What’s Your Reason for Believing That?

One of the things that really bugs me about social media is the number of people who believe and pass on obviously false information. I’m not talking about opinions I disagree with. I’m referring to the factually incorrect, completely disconnected from reality memes and links that clutter my feeds. I constantly feel the urge to post replies like “What are your reasons for believing this is true?” (Or, in more frustrated moments, “How can you possibly be this gullible!?”) But of course, I rarely post those sorts of things, or I wouldn’t have any friends.

It bothers me even more when churches engage in this kind of sloppy non-thinking. We must be prepared to answer the question, “What’s your reason for believing that?” Or, as the Apostle Peter put it, “Always be prepared to give an answer to everyone who asks you to give the reason for the hope that you have.” (1 Peter 3:15)

This is especially important when dealing with children. We can be sure the world is giving them “answers.” If we don’t provide better ones, we shouldn’t be surprised when they accept the world’s “truth.” In our culture, it’s almost certain that today’s kids sooner or later will be confronted with at least superficially reasonable sounding objections to Christianity like:

  • Science has proven that the Bible is false.
  • The Bible is full of contradictions.
  • The Bible has been updated, re-translated and re-copied so many times, we can’t possibly know what it originally said.
  • Science has eliminated the need for God.
  • Bible stories are obviously false. For example, 8.7 million different species couldn’t fit on the ark.
  • Nobody believed Jesus was God before Constantine made it up at the Council of Nicea.

Kids who grew up in church should be prepared to deal with these sorts of challenges, but far too often, they are not.

Whenever I hear an atheist who grew up in church tell their story, they nearly always say their journey away from the church began as a child when they had questions that weren’t answered. Often, not only do we not actively provide answers, we discourage even the asking of questions in church. Is it any wonder that kids come to believe that church is where we go to hear stories, and school is where we go to learn how the world really works?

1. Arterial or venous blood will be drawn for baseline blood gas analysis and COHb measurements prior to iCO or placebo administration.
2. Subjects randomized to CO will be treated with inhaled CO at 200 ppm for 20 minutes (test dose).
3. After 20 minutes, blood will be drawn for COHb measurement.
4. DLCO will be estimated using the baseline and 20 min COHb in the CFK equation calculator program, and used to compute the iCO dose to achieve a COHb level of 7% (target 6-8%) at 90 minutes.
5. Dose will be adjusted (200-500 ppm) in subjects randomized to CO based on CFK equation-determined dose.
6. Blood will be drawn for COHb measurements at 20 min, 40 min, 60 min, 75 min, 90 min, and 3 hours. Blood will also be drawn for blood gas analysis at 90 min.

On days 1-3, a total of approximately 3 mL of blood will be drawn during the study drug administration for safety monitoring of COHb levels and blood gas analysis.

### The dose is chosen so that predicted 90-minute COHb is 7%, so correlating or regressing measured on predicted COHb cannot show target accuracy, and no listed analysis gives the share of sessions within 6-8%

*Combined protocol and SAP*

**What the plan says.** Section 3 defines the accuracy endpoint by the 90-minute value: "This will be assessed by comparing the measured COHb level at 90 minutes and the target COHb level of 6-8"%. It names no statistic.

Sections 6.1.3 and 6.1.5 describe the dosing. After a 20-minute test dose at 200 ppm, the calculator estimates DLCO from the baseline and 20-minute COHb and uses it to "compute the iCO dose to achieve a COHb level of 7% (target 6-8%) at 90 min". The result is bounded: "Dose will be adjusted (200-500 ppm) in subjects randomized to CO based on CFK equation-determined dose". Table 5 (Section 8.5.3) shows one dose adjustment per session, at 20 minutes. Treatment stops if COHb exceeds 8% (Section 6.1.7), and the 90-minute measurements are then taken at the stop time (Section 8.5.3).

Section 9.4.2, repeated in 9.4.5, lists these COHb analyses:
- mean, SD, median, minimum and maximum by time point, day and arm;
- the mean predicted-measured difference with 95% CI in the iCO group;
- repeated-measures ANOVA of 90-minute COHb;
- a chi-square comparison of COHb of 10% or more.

Honest questions generally don’t indicate a lack of faith, they demonstrate that someone is engaging their mind. And even if a child does lack faith, what value is there in shaming them into silence?

Below are a few thoughts on way to encourage kids love God with their minds, as Jesus commanded. (Matthew 22:37, Mark 12:30, Luke 10:27)

Don’t just tell kids Bible stories.

We tend to teach “Bible stories” as if they were morality fables. Consider the following two statements:

  • We should trust God and be brave, like David when he fought Goliath.
  • We should be kind, like Androcles when he puled the thorn from the lion’s paw.

The first statement could easily be taught in a Sunday School class. Do we give kids any reason to believe that the story of David is different than the fable of Androcles? Kids eventually outgrow stories. They need to know that the Bible is more than a story book. Otherwise they’ll naturally walk away from the Bible just like they do (and should) walk away from story books as they grow up.

Encourage critical thinking.

Even at an early age, we can help kids to begin to think critically. Ask them questions like:

  • What are some ways we know that God loves us?
  • How do we know the Bible is true?
  • How do we know that Jesus really did rise from the dead?

Provide an environment where kids can ask genuine questions.

Questioning things is how we learn. Kids should be encouraged to ask questions, at appropriate times and in appropriate ways. In fact, we probably have reason to be concerned if kids aren’t asking questions.

Kids sometimes ask tough questions. It’s OK to not have an immediate answer. You can say something like, “Wow, that’s a great question. I’ve never thought about that.” You could then search out the answer and talk more later. You could help them find someone better equipped to answer. You could provide suggestions for ways the child could seek out more information for themselves.

Also, look for what I call “the question behind the question,” especially on emotional issues. For example, if a child asks “Why did God let my grandmother die?”, they don’t want a detailed and reasoned explanation of the logical problem of evil. Their real questions are probably things like “Does God really love me?” and “Will I always feel this sad?”

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